ESTES PARK, Colo. (CBS4) – Officials with Rocky Mountain National Park are looking for feedback on how to handle growing crowds. The park has experienced a 44% increase in visitors since 2012, and some people say they no longer visit the park because of the crowding and congestion.

“The 1990 Colorado is unfortunately gone. It’s incumbent for us to manage for the new reality of our current and future generation,” said Park Superintendent Darla Sidles.

Horseshoe Park in Rocky Mountain National Park

(credit: Irmelin Shively)

Park officials say the extreme growth degraded natural resources and has a negative affect on visitor experience.

The booming popularity of RMNP has created a strain on the park’s facilities and the ability to perform daily operations.

RELATED: ‘These Are Resource Problems’: Estes Park Man Objects Timed Entry System At Rocky Mountain National Park

The Rocky Mountain National Park Day Use Visitor Access Strategy seeks to provide access in a way that protects the park’s resources and the values for which it was created.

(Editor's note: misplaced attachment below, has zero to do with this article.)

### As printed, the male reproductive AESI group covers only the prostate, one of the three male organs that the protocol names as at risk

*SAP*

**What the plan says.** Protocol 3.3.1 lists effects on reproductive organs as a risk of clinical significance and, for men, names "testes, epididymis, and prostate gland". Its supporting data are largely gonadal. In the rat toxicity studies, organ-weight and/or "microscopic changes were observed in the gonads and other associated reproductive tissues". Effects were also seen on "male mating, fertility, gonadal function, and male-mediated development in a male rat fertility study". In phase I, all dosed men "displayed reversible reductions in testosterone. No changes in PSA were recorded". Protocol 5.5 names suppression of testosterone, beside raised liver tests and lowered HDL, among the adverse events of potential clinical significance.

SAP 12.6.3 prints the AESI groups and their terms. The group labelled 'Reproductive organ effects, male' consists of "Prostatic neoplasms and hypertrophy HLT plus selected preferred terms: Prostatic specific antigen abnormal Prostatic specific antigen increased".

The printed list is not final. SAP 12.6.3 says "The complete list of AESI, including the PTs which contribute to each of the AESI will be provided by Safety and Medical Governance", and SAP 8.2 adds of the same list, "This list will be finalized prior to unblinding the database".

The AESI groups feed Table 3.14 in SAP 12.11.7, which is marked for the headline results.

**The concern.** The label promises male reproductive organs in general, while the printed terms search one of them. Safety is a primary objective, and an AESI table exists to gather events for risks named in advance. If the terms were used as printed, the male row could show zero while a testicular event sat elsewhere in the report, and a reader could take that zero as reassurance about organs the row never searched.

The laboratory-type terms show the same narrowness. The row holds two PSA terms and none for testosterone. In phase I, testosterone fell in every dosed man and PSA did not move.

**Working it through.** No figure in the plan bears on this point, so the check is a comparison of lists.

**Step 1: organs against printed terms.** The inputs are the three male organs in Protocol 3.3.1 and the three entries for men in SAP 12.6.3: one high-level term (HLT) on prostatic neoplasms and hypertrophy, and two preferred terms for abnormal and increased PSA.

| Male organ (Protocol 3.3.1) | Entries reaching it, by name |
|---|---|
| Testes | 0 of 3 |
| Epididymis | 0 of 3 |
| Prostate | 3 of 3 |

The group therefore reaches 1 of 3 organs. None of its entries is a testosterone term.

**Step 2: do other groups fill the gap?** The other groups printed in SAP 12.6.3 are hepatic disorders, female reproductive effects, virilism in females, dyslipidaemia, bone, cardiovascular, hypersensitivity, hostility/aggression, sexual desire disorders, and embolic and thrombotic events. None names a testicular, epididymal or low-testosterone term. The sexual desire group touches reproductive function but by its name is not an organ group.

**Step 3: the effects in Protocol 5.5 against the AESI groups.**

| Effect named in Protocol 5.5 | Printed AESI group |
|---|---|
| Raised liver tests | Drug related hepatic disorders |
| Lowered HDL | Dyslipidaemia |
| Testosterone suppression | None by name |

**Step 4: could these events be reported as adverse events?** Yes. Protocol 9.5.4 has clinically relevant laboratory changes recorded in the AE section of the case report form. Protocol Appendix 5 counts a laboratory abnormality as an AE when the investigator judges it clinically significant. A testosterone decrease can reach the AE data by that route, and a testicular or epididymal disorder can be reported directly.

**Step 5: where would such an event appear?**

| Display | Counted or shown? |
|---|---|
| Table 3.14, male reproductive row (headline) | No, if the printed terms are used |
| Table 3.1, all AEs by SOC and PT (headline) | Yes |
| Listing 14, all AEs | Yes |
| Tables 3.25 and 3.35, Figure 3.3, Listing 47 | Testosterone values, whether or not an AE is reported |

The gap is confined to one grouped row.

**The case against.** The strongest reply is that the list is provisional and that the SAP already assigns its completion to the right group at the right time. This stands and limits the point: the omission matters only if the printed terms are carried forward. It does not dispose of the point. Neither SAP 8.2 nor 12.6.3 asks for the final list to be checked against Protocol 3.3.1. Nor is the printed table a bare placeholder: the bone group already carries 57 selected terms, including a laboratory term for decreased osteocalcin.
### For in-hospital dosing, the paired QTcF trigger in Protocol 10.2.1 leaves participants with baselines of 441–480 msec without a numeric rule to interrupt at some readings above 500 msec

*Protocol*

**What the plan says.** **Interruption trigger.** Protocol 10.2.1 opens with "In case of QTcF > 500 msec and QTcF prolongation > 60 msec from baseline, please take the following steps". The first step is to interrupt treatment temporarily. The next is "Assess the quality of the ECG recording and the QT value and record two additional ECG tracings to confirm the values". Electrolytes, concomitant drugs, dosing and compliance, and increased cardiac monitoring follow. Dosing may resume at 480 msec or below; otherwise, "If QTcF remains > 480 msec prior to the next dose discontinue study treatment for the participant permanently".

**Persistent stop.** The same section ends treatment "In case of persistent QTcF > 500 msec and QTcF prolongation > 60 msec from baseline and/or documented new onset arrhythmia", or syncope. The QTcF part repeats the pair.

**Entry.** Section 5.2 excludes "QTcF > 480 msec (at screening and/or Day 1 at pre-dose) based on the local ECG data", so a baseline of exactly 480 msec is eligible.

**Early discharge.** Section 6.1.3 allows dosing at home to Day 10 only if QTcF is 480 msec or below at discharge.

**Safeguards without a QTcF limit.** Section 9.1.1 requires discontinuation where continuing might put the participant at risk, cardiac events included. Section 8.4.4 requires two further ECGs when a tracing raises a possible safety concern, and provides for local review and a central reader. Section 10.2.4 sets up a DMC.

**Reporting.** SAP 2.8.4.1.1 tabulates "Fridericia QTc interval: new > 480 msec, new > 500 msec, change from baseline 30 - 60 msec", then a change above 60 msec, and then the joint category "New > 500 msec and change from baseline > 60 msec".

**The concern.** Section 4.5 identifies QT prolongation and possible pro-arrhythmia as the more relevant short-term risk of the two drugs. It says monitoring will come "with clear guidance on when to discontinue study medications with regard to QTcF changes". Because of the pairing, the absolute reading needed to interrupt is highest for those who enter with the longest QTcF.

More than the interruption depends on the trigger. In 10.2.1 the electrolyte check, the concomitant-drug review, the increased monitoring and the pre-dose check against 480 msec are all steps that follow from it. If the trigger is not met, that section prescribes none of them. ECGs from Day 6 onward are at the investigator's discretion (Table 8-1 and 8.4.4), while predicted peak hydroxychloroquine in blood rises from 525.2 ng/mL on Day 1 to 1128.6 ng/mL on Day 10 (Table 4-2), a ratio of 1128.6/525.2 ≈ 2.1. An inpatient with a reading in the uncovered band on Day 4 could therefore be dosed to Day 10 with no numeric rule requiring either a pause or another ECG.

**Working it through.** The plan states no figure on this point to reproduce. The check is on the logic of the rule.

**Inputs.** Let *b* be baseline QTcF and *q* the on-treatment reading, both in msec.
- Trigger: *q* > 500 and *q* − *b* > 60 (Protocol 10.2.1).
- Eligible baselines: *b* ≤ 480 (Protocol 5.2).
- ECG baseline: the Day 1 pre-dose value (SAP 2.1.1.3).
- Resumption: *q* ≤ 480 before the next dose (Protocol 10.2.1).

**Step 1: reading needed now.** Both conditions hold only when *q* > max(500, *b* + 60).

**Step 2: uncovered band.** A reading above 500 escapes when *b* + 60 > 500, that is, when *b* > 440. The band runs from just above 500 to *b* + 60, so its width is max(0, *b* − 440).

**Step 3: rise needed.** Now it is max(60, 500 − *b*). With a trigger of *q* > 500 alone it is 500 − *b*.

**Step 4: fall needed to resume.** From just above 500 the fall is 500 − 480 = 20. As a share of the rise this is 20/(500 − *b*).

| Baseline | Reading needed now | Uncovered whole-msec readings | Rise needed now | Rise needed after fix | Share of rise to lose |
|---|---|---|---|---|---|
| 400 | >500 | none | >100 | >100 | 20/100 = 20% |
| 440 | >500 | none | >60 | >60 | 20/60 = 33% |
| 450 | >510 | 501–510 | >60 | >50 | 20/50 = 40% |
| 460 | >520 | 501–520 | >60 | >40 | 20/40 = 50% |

“We hope to hear from current park visitors as well as those who have told us they no longer visit Rocky Mountain National Park because of crowding and congestion,” said Sidles.

Visitors can expect another reservation system for park entry this summer. Park officials are looking for community input on long term solutions to mitigate crowding.

RELATED: U.S. News & World Report Lists Estes Park As One Of USA’s Best Mountain Towns To Visit

Valerie Thompson, owner of You Need Pie! In Estes Park, says many customers shared with her how difficult it was to make a reservation last summer.

“What I would like to see long-term are maybe more entrance points, so that we don’t have these long lines. That way we don’t have people waiting quite so long. That could certainly be a frustration if you’re just trying to go enjoy the mountains,” said Thompson.

(credit: CBS)

“Personally, I am not in favor of the reservation system. I don’t think that 400 square miles of national park really needs to be regulated at a gate.”

The park will host the second of two virtual meetings on May 25 at 2 p.m. To participate, you can register here. (RMNP wrote in a news release: “After registering, you will receive a confirmation email containing information about joining the webinar. It is recommended to join the webinar via computer to have full use of the webinar tools that GoToWebinar provides.”)

Public comments are invited for sixty days beginning May 21 through July 19, 2021.


Tori Mason